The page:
The simple monosyllabic question is the bane of many a toddler parent. It seems to be the only question my son has been capable of asking for years.
“And Jack and his mother lived happily ever after with all the golden eggs the magic hen laid for them.”
“Because gold is worth money.”
“Because it’s shiny and doesn’t scratch.”
“Because it’s a metal. And metals are hard.”
“Dude, metals are hard because…because…” and then comes the inevitable finale to his prying investigations, “because God made them that way.”
I close the book and try to turn out the light.
“Why did God make metal hard?”
His curiosity is a bottomless cave that I stumble through in dreary attempts to find a light.
Depending on my mood, I can be either patient or irritated. It’s like how driving a car can tell me exactly where I am spiritually by my level of road rage. A good barometer for my spiritual wellness is how I react when he asks, “why?” If his whys make me irate and threatening, I should probably call my sponsor.
He’s right, though.
Why is the most important question we can ask. Machines can be programmed to work all day. They can handle whatever routine you preset them to handle. The human element is the why element, the self-examination that sets us apart from the animal kingdom.
I’ve taken whys too far.
“This is the third step,” said my first sponsor.
“Because it’s the third step we take.”
“Because we must turn our will over to survive.”
“Because we’re willful pricks, that’s why!”
Now who needs a spiritual adviser, I think before asking, “why?”
“Christ, dude, it’s just a decision.”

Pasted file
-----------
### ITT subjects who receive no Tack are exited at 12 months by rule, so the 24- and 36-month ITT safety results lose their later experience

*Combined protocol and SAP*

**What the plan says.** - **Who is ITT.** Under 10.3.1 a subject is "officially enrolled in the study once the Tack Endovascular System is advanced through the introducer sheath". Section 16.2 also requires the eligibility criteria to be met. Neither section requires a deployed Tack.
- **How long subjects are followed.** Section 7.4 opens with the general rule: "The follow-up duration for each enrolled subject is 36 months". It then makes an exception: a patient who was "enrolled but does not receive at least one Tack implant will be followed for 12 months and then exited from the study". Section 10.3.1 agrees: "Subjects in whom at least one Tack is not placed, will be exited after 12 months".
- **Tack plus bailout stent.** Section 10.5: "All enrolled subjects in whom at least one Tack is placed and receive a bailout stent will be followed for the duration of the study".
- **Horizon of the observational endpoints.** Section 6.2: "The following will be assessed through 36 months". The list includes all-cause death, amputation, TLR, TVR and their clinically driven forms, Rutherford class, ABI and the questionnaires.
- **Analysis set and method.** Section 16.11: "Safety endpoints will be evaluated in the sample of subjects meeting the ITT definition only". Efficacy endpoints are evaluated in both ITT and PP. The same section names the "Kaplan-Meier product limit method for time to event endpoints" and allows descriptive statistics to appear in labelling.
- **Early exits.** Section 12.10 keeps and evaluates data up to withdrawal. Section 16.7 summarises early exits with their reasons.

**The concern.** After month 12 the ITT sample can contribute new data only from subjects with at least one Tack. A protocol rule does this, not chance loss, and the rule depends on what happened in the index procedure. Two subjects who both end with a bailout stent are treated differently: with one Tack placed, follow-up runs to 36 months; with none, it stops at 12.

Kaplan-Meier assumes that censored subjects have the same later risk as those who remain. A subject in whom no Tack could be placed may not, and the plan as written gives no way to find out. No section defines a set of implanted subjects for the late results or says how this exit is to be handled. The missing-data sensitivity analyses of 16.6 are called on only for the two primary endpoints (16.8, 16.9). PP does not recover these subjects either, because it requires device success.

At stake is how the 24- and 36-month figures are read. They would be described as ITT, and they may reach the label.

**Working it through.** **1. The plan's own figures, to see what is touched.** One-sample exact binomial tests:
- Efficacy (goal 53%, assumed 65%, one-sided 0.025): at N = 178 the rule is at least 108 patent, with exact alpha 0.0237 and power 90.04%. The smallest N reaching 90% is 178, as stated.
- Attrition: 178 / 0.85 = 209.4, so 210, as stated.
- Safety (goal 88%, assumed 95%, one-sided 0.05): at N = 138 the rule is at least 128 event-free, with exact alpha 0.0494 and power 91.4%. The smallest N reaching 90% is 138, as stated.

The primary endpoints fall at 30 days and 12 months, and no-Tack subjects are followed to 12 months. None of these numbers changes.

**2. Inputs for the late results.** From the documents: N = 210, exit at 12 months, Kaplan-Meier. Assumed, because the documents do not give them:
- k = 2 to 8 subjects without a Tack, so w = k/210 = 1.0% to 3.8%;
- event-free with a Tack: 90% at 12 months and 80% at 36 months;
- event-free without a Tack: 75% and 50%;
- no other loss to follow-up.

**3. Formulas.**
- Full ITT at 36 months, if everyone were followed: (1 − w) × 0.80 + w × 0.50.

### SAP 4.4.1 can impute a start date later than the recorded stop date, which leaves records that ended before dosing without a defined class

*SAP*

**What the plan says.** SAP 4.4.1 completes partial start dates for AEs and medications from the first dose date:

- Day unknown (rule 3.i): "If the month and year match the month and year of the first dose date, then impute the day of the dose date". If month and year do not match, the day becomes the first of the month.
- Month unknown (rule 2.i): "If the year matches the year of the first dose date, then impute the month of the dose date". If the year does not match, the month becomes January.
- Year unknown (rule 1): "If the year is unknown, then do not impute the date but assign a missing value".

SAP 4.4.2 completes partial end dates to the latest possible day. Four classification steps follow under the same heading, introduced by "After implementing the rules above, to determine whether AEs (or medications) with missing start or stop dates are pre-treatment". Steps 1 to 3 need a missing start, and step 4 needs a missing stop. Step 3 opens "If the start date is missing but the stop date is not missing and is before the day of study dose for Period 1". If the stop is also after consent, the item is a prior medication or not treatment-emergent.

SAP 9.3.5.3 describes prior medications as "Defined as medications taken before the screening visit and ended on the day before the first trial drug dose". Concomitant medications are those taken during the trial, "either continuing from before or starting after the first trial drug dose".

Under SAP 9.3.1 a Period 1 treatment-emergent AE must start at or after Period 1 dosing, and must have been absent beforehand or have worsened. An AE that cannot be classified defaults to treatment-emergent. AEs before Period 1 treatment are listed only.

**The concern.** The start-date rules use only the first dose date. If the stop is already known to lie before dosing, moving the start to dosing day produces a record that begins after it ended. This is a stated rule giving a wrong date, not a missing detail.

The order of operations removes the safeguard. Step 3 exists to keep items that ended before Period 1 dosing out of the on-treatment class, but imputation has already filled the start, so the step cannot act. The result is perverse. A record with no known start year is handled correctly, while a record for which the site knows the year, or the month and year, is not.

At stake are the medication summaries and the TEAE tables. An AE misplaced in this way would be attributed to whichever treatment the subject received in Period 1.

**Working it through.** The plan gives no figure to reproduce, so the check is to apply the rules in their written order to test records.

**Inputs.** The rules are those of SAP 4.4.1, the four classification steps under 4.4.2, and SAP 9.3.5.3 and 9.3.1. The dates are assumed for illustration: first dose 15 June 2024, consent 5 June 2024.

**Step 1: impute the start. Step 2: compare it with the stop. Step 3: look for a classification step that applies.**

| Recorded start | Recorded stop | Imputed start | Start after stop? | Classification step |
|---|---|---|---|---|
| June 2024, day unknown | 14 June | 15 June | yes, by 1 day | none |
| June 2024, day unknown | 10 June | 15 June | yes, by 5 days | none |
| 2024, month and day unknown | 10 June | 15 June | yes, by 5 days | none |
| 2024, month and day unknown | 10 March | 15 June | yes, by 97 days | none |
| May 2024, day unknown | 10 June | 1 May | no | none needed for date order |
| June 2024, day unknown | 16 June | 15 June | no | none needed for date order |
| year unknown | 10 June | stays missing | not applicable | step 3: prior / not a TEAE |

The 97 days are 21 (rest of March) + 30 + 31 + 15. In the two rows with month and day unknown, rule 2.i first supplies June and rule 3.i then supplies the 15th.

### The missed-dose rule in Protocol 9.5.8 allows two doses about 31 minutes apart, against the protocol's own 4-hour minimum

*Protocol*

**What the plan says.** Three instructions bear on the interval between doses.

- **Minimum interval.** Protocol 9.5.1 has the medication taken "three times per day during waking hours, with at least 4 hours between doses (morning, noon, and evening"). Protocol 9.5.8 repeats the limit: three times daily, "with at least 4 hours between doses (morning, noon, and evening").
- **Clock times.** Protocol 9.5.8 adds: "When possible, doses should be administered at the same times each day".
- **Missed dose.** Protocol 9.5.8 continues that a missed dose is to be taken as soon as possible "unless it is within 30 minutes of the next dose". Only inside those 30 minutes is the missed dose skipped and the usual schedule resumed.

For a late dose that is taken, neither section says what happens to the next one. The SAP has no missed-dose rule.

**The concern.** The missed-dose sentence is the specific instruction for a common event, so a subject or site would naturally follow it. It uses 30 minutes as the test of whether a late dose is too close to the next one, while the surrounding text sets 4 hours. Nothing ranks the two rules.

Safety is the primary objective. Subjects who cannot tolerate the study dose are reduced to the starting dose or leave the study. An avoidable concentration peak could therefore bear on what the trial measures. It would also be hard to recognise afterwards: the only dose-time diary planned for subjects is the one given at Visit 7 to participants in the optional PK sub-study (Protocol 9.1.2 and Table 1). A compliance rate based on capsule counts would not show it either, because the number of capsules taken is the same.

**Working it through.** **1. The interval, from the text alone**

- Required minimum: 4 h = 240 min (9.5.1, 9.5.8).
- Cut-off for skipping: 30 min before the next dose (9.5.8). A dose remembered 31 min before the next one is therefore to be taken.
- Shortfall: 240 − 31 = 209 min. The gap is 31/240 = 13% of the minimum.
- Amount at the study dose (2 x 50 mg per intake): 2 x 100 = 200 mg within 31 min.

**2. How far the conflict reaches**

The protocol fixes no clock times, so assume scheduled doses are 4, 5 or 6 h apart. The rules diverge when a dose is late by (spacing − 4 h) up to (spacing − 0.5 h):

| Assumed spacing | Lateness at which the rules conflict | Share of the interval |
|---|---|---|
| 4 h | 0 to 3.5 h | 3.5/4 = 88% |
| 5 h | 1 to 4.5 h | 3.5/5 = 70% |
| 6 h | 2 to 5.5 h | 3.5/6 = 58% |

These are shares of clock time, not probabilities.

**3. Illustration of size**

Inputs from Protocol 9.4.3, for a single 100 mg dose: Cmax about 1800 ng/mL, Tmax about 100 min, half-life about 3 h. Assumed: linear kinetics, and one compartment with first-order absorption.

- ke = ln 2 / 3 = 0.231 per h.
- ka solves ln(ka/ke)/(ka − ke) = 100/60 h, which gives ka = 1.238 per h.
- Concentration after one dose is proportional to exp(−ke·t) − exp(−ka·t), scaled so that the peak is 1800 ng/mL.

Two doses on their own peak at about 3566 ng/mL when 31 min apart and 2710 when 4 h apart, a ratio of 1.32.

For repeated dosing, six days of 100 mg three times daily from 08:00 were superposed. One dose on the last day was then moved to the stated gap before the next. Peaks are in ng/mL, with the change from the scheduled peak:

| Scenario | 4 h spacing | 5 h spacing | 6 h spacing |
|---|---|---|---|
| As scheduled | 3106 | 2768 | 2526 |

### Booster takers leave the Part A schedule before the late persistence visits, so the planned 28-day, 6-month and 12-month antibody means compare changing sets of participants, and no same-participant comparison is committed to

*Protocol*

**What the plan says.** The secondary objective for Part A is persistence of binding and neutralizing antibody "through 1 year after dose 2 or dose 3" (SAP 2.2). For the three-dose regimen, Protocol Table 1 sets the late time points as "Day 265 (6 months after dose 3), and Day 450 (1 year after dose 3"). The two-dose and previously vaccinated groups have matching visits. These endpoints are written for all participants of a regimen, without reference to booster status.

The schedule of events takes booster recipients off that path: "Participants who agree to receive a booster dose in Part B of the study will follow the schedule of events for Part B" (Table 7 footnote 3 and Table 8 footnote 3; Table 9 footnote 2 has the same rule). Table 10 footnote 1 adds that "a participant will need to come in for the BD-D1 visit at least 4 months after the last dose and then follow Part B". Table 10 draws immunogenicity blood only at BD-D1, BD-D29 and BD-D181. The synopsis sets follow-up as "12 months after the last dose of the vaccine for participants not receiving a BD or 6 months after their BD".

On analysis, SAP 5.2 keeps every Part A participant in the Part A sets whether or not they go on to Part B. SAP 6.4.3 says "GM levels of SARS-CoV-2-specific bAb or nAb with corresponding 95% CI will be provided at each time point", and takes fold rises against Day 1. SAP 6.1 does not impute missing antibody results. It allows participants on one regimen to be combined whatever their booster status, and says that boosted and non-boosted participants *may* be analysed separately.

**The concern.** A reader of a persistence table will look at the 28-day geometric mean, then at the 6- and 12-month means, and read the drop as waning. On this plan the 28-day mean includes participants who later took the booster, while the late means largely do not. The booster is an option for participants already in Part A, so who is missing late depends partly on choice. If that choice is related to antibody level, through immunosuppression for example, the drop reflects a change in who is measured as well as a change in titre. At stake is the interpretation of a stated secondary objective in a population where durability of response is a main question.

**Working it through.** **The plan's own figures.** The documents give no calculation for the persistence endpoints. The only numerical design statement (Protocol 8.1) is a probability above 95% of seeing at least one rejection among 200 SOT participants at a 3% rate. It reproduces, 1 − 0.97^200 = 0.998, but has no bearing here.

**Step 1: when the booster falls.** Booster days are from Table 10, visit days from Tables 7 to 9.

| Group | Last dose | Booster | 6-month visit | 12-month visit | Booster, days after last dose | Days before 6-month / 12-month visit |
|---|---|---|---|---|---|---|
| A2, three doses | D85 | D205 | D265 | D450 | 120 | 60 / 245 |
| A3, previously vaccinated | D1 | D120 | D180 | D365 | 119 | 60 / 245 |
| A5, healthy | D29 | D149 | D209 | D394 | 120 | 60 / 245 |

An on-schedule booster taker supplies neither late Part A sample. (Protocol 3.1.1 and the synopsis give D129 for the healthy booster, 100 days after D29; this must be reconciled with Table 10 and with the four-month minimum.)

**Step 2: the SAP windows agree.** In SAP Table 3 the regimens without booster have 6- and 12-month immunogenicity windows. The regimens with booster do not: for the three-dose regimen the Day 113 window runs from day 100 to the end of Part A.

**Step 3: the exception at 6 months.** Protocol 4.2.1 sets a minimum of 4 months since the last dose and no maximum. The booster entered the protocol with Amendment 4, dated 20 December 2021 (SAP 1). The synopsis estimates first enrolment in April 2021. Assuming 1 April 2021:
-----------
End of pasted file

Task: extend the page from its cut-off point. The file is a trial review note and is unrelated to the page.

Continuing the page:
Decisions were hard to come by with a barrage of introspection and doubt in early recovery. And I thought, much like my four year old, that I’m asking them for good reason. I mean, honestly, who can possibly give their life and will up to the big ether? The boogeyman? The long shadow of night? The big bold elsewhere? The supreme and mysterious why? Not me, no sir.
I wasn’t always the willing sponsee I’ve become.
In truth, upon reflection, my daily solution, or reprieve, to my addiction and alcoholism exists outside of the why.
I don’t know why I haven’t thought about a drink or a drug since my friend died a year ago and I saw an ad where a bottle of Corona, beading savoringly, sat in the hot beach sand.
I don’t know why I haven’t ingested a mood-altering substance in nine and a half years. I can tell you all about the how. I talk with my sponsor on the reg. I go to meetings. I write. I blog and connect with others in the recovery sphere. I pray. I meditate. I exercise. I show up every day for the people who expect me to be there.
I listen for spiritual nuggets that will give me patience when my son asks why Superman was born on Krypton, or why one show a day is all the show he gets to watch.
I can tell you why I do these things. That’s an easy why. I do them because I don’t ever want to go back to the misery I knew as an active alcoholic and addict. Next question please.
What I can’t answer is why these things work. It’s the intangible nature of our brains that has classified alcoholism (and maybe one day addiction) as a mental illness rather than a moral failing or criminal act. The same intuitive nature can make bold and valid claims that the opposite of addiction is connection. But I don’t care what biology textbook you shove under my nose or Ted Talk you link me to, the why of this thing is a baffling and mystical adventure.
Ain’t life grand?
“Because life is filled with mysteries that are better left unsolved.”
“Well, maybe our creator, who gave us minds of immense cognition wanted a few things to be unknowable.”
“Because not being able to know everything is actually a huge fucking relief.”
“Because trying to know everything or acting like we know everything is an exhausting exercise in futility.”
“Because that’s not our job.”
“Because…because…because…God made us this way.”